We went up to a coffee shop to see if we could get some breakfast or something since we did not have anything to eat in the morning since we had just arrived the night before. For some reason, we thought that a coffee show should be immune to power outages and the earthquake in general. I don't know why. It's kind of like know that the power is out in your house, but you still turn on the light switch when walking into a room. You know... but you act like you don't. I think those behavior are housed in the 'idiot' portion of the brain. Somewhere near the 'asking for directions' portion I would imagine or the 'remembering anniversaries.' Regardless, we were there with a bunch of other locals who had their theory on what was happening. The biggest fear was that the volcano was erupting. The other fear was that a Tsunami was well on its way. Both theories were dismissed shortly by the news that someone was able to obtain. Don't know how since all the radio stations were down as well as television. After we had some coffee, donuts, and orange juice, we were able to start thinking more rationally. So most of the group headed for the pool. I, however, unpacked my bike and went for a 2.5 hour ride.
The ride went well. The moment I got out the door, I think my body started sweating. I headed down the infamous Alii Drive where the marathon in the race goes and just about everybody seems to run or ride at least once a day. The road, that follows the ocean, is packed with people doing some form of exercise. It's even worse during the weeks leading up to the race because you have all of the obsessive personalities in one city who all feel like then need to be training all the time since it looks like everyone else is. I headed out Alii drive and then to the Queen K highway. This is he stretch of road that the bike is on. It travels to the town of Havi (pronounced ha-vee) through the lava fields. Now, when I think of a 'field' I think of a place that you could play a softball game, have a picnic, walk a dog. There is not way you could do any of that in these 'fields.' These fields are all about rock... one continuous rock that is black and absorbing all the heat from the sun it possibly can. Then the 30+ mph winds come blowing through and blow the heat right into you. There is not escaping this hair drier effect since there is not any shade either since most vegetation does not grow too well in rock. I headed out the Queen K for about 1 hour and then spun it around. I don't know how it is possible to have a headwind on the way out, and then a headwind AGAIN on he way back, but it happened.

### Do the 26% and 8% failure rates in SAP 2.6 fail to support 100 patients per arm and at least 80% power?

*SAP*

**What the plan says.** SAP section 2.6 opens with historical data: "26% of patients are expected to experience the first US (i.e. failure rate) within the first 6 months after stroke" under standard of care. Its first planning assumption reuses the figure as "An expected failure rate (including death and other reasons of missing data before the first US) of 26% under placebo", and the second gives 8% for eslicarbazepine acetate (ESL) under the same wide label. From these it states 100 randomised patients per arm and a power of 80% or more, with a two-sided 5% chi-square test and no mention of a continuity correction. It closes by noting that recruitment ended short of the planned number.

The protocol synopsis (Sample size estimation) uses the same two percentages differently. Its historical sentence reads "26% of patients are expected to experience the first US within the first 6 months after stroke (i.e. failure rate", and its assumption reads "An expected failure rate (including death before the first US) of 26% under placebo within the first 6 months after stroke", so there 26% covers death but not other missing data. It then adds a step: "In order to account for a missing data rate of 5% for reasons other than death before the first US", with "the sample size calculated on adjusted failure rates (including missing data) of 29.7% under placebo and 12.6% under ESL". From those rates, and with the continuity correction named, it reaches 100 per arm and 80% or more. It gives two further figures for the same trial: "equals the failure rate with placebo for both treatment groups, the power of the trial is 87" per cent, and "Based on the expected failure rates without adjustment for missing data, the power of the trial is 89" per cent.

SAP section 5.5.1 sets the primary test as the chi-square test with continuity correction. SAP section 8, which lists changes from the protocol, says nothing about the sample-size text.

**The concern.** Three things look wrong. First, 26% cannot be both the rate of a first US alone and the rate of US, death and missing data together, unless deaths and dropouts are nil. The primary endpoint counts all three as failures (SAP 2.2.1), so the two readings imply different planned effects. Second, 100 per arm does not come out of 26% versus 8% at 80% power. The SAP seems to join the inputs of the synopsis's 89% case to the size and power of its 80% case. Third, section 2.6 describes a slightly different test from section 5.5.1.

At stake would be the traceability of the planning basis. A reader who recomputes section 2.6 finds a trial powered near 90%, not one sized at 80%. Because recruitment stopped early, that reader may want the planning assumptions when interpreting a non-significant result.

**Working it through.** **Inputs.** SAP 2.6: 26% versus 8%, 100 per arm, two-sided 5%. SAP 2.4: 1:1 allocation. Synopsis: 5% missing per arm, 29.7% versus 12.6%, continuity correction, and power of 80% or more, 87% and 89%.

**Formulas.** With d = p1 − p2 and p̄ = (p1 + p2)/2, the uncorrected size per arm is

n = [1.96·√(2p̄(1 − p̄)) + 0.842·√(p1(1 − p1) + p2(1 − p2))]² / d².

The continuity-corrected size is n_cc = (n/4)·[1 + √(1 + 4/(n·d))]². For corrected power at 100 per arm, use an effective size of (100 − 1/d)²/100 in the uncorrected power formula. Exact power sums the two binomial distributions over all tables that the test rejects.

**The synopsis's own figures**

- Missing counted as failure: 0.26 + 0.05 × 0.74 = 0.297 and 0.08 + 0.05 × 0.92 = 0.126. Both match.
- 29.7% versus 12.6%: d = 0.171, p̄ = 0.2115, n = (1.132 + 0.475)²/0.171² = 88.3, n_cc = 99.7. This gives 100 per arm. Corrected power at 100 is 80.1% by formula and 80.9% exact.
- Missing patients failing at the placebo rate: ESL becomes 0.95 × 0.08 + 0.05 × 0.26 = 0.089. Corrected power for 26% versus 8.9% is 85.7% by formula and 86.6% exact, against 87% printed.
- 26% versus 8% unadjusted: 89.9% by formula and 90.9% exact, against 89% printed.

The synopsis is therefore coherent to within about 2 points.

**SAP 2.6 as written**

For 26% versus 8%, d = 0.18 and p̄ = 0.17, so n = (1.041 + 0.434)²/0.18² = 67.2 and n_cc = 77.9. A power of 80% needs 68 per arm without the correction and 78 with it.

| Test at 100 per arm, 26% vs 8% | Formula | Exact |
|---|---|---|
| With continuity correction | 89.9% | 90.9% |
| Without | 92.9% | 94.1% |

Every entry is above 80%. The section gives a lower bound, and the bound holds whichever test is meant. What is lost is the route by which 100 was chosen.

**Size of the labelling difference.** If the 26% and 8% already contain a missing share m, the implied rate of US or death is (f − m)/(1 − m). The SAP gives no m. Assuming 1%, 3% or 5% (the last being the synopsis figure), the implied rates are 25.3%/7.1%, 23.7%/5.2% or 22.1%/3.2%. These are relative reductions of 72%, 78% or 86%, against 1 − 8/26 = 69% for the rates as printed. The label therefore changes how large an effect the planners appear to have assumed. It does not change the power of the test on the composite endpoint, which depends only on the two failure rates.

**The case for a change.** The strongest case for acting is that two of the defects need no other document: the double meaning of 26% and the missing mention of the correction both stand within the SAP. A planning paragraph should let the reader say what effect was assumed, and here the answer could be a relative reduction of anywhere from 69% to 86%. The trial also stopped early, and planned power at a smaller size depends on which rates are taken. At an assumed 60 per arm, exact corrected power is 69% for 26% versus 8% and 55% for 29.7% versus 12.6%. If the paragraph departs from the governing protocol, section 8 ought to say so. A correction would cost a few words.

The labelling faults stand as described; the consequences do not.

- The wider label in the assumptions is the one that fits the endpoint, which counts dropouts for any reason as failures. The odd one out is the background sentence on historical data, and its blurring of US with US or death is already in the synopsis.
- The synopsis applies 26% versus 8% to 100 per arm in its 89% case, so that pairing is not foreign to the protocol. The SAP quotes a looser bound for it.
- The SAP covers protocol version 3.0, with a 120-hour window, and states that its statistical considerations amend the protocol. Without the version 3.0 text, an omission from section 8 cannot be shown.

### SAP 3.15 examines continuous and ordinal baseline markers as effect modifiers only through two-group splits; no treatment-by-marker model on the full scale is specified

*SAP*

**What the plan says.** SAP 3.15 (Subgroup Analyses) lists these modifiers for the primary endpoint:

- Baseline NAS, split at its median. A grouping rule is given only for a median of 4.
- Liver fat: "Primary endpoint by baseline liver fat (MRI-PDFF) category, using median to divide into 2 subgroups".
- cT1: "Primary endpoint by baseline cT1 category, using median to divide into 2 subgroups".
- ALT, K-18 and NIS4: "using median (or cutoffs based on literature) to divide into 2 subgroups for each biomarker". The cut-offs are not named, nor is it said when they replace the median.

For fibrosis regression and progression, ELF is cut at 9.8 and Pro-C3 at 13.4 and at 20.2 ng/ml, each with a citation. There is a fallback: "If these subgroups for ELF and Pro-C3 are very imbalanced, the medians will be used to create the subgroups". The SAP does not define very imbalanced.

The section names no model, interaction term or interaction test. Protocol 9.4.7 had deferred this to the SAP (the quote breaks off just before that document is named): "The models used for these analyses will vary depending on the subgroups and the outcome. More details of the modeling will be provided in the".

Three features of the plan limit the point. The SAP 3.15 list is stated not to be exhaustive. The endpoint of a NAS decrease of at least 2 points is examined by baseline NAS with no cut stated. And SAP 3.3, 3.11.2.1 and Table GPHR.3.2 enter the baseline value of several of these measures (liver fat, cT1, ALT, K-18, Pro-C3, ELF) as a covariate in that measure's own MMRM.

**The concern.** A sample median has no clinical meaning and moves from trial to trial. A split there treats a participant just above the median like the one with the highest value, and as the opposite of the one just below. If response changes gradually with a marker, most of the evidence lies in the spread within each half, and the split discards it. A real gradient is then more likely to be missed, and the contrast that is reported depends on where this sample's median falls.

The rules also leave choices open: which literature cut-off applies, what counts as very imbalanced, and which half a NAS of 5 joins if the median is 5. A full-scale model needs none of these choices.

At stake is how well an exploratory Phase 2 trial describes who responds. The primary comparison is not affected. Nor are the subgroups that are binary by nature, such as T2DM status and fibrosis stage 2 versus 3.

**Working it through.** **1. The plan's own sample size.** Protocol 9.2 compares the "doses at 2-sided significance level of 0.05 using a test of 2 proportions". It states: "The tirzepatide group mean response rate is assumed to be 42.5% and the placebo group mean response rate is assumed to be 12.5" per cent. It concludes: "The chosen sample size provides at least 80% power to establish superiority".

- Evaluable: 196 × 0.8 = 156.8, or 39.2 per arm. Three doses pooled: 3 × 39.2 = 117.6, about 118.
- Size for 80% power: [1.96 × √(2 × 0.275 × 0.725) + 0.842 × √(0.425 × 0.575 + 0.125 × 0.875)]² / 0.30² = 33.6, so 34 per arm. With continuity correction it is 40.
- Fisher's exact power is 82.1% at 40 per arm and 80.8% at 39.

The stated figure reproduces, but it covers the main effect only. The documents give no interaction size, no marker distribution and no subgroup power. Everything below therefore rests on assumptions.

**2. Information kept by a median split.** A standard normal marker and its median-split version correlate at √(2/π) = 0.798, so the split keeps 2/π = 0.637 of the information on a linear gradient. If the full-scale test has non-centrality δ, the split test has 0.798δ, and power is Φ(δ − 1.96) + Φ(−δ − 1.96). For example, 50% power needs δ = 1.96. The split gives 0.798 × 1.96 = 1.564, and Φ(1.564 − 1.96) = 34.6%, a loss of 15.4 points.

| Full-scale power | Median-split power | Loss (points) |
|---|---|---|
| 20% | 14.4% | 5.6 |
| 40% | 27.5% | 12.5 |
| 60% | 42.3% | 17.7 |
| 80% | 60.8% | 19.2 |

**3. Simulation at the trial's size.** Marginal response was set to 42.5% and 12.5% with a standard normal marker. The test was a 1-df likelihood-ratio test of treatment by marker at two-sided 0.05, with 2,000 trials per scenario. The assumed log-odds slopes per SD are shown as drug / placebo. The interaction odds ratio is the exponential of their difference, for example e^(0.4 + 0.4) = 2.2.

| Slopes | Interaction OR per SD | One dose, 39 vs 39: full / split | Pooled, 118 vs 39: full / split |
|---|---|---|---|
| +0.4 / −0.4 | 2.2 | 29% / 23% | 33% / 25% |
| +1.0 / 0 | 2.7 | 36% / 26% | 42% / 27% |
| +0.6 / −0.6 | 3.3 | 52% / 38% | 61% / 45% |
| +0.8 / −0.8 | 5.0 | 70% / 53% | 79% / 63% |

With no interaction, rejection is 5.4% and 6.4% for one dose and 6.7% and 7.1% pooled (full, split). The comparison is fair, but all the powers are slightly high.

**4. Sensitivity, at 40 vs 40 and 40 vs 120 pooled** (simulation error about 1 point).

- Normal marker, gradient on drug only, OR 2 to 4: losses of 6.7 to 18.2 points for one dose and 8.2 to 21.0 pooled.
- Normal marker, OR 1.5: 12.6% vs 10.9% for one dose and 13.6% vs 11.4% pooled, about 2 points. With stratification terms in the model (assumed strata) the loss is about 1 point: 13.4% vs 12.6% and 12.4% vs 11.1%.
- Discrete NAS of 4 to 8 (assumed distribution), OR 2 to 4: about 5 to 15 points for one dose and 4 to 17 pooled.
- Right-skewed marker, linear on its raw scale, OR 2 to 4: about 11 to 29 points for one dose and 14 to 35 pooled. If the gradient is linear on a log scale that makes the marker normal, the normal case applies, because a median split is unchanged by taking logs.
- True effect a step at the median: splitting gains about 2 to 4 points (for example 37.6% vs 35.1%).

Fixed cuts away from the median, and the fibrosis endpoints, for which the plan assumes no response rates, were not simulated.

I started to feel the sun a bit and did a quick 'tan line' check. Yup, I was darker. But being from Spokane, I knew that my body was immune from the high UV rays here in Hawaii. I was actually getting a little concerned about getting burned too badly, so I picked it up a bit. I ran into some other riders out there and chatted with them for a bit. Everyone had the same story about the race...how they have done it before... how you have to drink a lot... how they had all of the answers.. blah, blah, blah. I don't want to sounds like I know everything, because I really know I don't, but come on. It's hot, I'm working hard, and you are telling me to drink fluids? No kidding. I never thought about that. Good idea. Duh! Kind of reminds of the old Snicker bar commercial that started off with the person saying that they were hungry, then they ate a Snicker bar, and then their hunger went away. I also have that same feeling when I do that... it's called eating. Anyway, I eventually made it home and relaxed.
Most of the people that are here with us were spending time down at the pool and eventually made their way back. We all took a short nap, had lunch, and headed back to the pool for a short bit.